It is already known that women who seek an abortion but are denied the right to one have higher odds of being in poverty. And once they are turned away from the reproductive health services they need, those women are more likely to be trapped in economic hardship and insecurity lasting for years to come. And as for the children of these mothers, studies confirm they also face a much higher chance of living below the poverty level than other children—a higher likelihood of growing up in households without enough money to cover housing, transportation, and food.

Abortion rights advocates gather May 21, 2019, at the Capitol in Jackson, Miss., as they rally to voice their opposition to state legislatures passing abortion bans. | Rogelio V. Solis / AP

The Christian Right may claim that outlawing abortion is a matter of morality and faith, a defense of “family values.” But in a society where profits are typically given priority over people, it is clear that control of the family has more to do with producing more workers to be exploited than with any spiritual invocation. (That has been the case since the family unit first developed, alongside private property and the state.)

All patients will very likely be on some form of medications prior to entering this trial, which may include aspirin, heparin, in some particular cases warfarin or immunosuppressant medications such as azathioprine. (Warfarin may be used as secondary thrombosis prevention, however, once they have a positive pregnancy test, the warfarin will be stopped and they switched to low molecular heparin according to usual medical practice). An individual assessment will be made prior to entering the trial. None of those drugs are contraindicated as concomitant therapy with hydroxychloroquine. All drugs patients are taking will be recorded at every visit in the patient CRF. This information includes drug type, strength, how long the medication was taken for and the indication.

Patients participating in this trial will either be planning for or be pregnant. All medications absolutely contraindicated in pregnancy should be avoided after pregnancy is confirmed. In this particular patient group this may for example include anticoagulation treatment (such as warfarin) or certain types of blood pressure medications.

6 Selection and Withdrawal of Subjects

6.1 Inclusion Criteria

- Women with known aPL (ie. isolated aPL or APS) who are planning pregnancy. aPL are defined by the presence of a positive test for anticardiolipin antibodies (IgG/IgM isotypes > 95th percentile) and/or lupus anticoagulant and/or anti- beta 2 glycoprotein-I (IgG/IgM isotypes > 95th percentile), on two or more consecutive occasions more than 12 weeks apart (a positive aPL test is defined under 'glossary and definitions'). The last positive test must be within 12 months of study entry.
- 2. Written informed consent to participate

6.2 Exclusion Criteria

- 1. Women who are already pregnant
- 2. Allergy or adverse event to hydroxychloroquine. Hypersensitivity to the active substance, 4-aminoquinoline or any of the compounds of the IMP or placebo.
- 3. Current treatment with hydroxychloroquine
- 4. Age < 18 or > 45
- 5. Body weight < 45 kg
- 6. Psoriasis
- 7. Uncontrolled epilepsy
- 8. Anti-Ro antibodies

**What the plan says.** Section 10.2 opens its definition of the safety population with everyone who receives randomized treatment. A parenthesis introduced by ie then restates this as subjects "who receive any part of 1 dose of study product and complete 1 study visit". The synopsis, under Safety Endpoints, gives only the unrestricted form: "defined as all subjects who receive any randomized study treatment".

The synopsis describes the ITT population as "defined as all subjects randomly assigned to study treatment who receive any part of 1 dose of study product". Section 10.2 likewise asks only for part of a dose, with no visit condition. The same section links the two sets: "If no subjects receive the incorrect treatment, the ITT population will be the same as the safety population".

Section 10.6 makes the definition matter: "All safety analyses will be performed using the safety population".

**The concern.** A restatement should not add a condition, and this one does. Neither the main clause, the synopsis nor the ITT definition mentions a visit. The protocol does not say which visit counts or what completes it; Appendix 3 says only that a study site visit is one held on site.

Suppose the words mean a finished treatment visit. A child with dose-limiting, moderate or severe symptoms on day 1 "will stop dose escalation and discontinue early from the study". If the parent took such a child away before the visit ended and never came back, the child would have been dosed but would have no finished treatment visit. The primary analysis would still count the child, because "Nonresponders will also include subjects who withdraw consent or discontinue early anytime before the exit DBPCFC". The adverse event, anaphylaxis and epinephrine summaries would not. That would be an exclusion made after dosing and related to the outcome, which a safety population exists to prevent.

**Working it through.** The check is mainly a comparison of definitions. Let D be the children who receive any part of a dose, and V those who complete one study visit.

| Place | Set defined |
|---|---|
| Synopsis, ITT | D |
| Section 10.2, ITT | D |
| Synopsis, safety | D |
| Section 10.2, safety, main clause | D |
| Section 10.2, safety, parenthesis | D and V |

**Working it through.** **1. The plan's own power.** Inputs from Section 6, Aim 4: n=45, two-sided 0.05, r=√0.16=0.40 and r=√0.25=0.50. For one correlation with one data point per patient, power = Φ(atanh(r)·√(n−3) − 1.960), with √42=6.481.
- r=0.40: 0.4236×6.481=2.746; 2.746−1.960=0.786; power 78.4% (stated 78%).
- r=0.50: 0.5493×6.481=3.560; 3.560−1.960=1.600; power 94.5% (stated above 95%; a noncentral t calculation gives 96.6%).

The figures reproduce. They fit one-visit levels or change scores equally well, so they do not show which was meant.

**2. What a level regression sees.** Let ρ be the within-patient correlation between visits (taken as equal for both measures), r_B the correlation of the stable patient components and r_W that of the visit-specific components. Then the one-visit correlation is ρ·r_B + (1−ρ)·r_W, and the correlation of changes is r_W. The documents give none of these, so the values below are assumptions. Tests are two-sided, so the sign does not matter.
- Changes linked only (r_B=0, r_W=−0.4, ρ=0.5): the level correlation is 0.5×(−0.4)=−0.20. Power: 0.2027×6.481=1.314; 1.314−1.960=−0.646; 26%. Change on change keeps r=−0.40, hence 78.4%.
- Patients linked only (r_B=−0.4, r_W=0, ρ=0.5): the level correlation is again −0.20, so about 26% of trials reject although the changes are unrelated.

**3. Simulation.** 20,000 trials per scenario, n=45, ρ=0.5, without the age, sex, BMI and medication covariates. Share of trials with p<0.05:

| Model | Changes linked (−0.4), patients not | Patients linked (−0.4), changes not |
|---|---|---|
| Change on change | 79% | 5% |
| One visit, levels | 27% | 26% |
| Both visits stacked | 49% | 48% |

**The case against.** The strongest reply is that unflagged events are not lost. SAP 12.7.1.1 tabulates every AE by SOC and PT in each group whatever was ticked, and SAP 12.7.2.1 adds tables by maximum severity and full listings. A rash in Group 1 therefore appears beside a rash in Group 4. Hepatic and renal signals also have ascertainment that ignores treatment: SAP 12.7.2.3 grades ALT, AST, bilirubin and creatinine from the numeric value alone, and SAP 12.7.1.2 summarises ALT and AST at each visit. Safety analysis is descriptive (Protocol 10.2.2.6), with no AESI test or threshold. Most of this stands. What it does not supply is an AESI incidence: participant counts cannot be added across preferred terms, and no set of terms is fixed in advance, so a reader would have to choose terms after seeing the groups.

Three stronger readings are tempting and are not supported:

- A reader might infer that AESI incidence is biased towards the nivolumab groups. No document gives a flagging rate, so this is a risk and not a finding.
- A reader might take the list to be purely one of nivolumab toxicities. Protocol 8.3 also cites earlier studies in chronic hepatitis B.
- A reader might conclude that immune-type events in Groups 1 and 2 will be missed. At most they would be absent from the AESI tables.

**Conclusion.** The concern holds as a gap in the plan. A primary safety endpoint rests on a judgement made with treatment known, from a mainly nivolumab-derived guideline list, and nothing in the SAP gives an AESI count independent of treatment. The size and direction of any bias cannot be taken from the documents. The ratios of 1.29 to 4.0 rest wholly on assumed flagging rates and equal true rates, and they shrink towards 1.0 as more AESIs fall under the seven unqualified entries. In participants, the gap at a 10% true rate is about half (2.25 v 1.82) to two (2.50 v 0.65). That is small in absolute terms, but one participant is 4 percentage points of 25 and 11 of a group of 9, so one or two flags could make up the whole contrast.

Banning abortion is a political strategy

There are women in this country, especially women of color and the working poor, who already face economic hardship. The attack on abortion access only makes it worse. To emphasize again, this is not just a matter of gender, but also one of class and race. This may not be clear to everyone, but it is clear to those seeking to continue the exploitation of working people.

What better way to disadvantage the opposing team than to harm some of their most valuable players?

Women are the country’s largest voting bloc, and women of color are the fastest-growing segment of that group. According to American Progress, women of color represent 74% of the growth in eligible women voters since 2000—which translates into 12 million new voters. Black women have one of the highest rates of voter turnout, with their percentage actually surpassing their share of the population in 2008 and 2012. Black women have also historically been the most pro-union, with their demographic most likely to be union members.